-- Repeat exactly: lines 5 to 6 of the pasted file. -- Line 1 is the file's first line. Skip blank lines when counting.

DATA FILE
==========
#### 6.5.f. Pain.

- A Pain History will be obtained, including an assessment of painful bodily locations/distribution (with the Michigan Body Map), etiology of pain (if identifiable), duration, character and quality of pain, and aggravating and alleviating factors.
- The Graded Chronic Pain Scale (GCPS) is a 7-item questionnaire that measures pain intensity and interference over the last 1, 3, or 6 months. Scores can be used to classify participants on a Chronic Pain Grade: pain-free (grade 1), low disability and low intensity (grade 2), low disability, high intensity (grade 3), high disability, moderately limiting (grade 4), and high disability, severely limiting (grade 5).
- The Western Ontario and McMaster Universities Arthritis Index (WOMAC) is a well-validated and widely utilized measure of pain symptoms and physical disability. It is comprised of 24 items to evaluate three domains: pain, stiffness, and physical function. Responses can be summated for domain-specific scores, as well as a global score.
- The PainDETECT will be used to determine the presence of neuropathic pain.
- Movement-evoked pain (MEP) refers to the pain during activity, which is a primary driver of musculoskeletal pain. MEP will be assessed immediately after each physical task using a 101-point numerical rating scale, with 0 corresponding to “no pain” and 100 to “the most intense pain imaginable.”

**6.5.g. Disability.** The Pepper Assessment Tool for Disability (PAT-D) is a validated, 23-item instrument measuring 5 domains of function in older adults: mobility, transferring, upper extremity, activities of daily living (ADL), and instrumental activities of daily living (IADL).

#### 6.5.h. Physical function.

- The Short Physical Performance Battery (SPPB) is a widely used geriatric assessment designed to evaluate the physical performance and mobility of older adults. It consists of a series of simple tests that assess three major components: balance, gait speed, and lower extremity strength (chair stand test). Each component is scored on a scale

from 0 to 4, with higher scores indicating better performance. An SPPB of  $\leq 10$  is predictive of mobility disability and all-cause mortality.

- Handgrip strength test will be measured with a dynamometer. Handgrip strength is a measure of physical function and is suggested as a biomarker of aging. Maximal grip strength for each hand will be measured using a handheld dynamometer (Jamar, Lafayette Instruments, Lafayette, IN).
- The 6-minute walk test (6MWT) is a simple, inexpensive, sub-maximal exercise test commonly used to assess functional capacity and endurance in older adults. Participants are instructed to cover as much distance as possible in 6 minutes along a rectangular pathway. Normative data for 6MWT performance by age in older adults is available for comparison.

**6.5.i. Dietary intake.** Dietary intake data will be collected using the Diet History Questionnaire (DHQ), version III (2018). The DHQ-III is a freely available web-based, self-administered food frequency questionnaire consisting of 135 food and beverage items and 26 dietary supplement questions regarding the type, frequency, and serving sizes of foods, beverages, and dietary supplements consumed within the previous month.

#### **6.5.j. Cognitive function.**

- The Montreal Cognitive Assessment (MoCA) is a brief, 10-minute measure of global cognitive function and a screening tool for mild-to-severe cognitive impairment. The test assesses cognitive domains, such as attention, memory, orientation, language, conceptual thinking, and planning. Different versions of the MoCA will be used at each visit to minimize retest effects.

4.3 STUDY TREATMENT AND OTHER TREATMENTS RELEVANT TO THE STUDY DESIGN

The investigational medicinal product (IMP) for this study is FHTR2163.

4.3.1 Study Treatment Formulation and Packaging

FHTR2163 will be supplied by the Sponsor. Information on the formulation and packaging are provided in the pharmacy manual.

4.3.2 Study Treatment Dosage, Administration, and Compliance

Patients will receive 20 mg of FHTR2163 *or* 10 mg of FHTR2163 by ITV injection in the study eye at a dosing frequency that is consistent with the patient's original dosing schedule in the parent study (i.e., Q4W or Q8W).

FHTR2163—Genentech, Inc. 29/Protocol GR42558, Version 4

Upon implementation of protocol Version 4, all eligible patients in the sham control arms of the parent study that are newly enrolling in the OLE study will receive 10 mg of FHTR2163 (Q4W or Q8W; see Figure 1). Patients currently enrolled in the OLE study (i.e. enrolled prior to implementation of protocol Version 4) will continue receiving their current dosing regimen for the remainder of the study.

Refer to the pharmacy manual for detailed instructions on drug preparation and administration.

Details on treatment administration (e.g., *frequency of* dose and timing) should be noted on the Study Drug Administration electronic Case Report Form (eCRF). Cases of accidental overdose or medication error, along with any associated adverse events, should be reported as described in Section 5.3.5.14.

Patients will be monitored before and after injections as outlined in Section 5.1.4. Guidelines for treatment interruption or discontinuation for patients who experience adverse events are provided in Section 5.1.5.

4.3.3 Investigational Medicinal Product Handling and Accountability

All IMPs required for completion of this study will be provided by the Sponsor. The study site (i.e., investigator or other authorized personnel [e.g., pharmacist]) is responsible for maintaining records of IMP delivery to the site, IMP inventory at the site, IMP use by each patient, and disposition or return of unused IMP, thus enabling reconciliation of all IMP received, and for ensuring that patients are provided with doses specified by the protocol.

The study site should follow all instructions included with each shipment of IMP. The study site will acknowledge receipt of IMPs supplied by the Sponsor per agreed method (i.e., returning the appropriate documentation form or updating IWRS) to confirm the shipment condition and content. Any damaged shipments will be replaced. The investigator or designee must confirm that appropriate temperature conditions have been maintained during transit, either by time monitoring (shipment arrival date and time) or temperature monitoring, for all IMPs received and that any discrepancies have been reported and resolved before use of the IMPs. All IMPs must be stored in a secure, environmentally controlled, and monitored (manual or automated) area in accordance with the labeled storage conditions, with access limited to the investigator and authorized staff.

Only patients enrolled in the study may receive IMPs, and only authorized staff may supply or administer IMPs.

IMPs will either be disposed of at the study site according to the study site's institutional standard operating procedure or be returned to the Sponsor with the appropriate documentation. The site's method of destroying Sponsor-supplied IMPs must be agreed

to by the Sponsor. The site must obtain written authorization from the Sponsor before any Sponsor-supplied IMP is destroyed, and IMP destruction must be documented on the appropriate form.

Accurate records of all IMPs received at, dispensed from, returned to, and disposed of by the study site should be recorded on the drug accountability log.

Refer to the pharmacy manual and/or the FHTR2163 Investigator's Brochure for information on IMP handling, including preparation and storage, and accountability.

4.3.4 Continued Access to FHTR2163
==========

- The PainDETECT will be used to determine the presence of neuropathic pain.
- Movement-evoked pain (MEP) refers to the pain during activity, which is a primary driver of musculoskeletal pain. MEP will be assessed immediately after each physical task using a 101-point numerical rating scale, with 0 corresponding to “no pain” and 100 to “the most intense pain imaginable.”